Label-Free Detection of 27 nm MS2

Author: admin     Date: February 21, 2024

Viruses are by far the most abundant biological entities on our planet. While animal viruses are notoriously responsible for many fatal diseases, plant viral pathogens cause significant losses in crop yields worldwide each year. On the other hand, the high transfection efficiency of viral gene-therapy vectors and the monodisperse structures that have a precise shape and size make viral particles powerful drug delivery vehicles and versatile nanotechnological building blocks. Therefore, high-resolution and high-throughput analysis of single viral particles are in high demand for virology research, disease diagnosis and treatment, and biotechnology and nanotechnology applications.

However, due to the small size (mostly ranging from 20-200 nm in diameter) and simple structure of viruses, conventional flow cytometry, which focuses on particles larger than 200 nm, is not the best option for virus detection. There is a great necessity for the development of advanced approaches enabling rapid, label-free, and accurate detection of viruses at the single-particle level. The development of the Flow NanoAnalyzer opens a new avenue for virus characterization


Figure 1. Label-free detection of levivirus MS2 by the Flow NanoAnalyzer.

The virus used in this experiment is levivirus MS2, which is a non-enveloped, spherical virion about 27 nm in diameter. The genome is monopartite, linear ssRNA (+), approximately 3.5 kb in size. The signal-to-noise (S/N) ratio, calculated as the average burst height of all the nanoparticles detected in 1 min divided by the standard deviation of the background signal (noise), is 11 for the MS2 viruses. This indicates that the Flow NanoAnalyzer provides exceptional sensitivity in discerning MS2 viruses against the background noise. This level of sensitivity could meet the detection demands of most virus nanoparticles in nature.

Angew. Chem. Int. Edit., 2016, 55(35), 10239-10243.

Particle size analysis

Author: admin     Date: February 21, 2024

Effect of the Refractive Index on the Light Scattering Detection

Based on the theory of Rayleigh scattering, the scattering cross-section of a nanoparticle is not only dominated by the particle size but also influenced by the refractive index contrast, which is the ratio of the refractive index of the particle to that of the medium. A silica nanoparticle scatters 3.8-fold less light than a polystyrene nanoparticle of the same size at a wavelength of 532 nm, with refractive indices of 1.46 and 1.59, respectively.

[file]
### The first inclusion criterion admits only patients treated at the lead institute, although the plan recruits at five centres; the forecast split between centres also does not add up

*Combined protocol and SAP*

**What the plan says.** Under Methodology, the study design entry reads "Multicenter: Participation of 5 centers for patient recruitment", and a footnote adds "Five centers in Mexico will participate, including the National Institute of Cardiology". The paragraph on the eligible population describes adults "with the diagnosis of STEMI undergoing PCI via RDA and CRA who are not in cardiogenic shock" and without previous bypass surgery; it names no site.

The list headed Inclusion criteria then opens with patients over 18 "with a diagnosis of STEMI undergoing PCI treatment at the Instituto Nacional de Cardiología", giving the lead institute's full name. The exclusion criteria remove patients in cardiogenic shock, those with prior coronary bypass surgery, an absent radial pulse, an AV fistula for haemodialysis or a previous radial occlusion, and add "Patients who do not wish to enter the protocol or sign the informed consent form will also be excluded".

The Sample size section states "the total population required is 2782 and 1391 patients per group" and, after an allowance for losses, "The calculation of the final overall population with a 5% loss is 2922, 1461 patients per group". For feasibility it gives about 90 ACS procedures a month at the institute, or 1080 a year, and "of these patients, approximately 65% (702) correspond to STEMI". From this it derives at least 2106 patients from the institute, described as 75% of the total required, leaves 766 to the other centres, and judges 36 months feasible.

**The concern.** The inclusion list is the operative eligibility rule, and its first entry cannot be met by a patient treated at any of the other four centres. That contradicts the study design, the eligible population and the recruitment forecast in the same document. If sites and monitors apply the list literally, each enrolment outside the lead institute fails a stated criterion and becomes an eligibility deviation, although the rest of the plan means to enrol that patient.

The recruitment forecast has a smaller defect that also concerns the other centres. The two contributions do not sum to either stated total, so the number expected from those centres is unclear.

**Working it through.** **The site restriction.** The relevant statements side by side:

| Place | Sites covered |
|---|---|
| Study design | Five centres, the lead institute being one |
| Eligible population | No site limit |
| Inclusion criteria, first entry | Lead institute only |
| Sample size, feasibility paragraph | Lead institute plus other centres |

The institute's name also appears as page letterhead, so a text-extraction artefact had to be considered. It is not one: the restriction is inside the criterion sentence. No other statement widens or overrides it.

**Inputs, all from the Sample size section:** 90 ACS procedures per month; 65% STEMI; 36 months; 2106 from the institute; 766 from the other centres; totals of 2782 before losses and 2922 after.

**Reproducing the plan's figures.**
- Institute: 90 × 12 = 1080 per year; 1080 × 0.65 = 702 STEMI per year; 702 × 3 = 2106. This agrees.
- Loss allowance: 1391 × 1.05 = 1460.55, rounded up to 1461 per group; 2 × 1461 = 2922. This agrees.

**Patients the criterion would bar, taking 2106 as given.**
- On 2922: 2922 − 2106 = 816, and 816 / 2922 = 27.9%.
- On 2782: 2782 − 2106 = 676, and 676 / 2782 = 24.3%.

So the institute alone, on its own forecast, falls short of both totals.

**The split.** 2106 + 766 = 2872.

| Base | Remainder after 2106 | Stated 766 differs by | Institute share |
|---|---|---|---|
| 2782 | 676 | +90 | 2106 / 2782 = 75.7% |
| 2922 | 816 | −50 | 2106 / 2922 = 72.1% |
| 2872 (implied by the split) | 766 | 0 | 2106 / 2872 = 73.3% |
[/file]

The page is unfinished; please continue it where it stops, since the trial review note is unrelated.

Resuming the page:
The exact refractive index of viruses is not known, but it can be assumed to be 1.45 or 1.46, similar to that of proteins and DNA. The effect of the refractive index on the light scattering detection of single viruses is examined using the bacteriophage T7, a bacterial virus with an icosahedral capsid head of ~60 nm in diameter, along with silica nanospheres and polystyrene nanobeads of a comparable size.

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Discrimination and Size Measurement of Viruses in a Mixture

Nano-sized biological agents and pathogens, such as viruses, are known to be responsible for a wide variety of human diseases, such as the flu, AIDS, and herpes. They have also been used as biowarfare agents. Viral size plays a substantial role in transmission dynamics, disease outbreaks, and outcomes. Rapid and accurate detection and characterization of single viral particles have become increasingly important for virology research, disease diagnosis and treatment, and biotechnology applications.

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Purity Assessment and Dynamic Monitoring of the Viral Genome Release Process

Author: admin     Date: February 22, 2024

Quality control is indispensable to ensure the adequate purity of virus products in the biopharmaceutical industry. Purity assessment of virus products is crucial in many biotechnology applications. Many particles can coexist in the lysates of the host cells infected with a wild-type phage, including cell debris, DNA-free proheads, empty capsids (after DNA ejection), and mature virions. Meanwhile, the natural process of viruses delivering their genes into the hosts for self-replication has inspired the design of virus-like particles to deliver therapeutic or imaging agents. Monitoring the viral genome release process will allow for deeper insights into the mechanisms of cargo release. The Flow NanoAnalyzer is applied to analyze the composition of the viral sample and monitor the viral genome release process following treatment with NaClO4.


Figure 1. Analysis of crude samples for bacteriophage T7 from different batches.


Figure 2. Analysis of NaClO4-triggered DNA ejection process of bacteriophage T7

The differentiation of capsids before DNA packaging (proheads, ~1100 counts) and after DNA release (empty capsids, ~600 counts), indicates that the Flow NanoAnalyzer could be an efficient tool for virology study.

Angew. Chem. Int. Edit., 2016, 55(35), 10239-10243.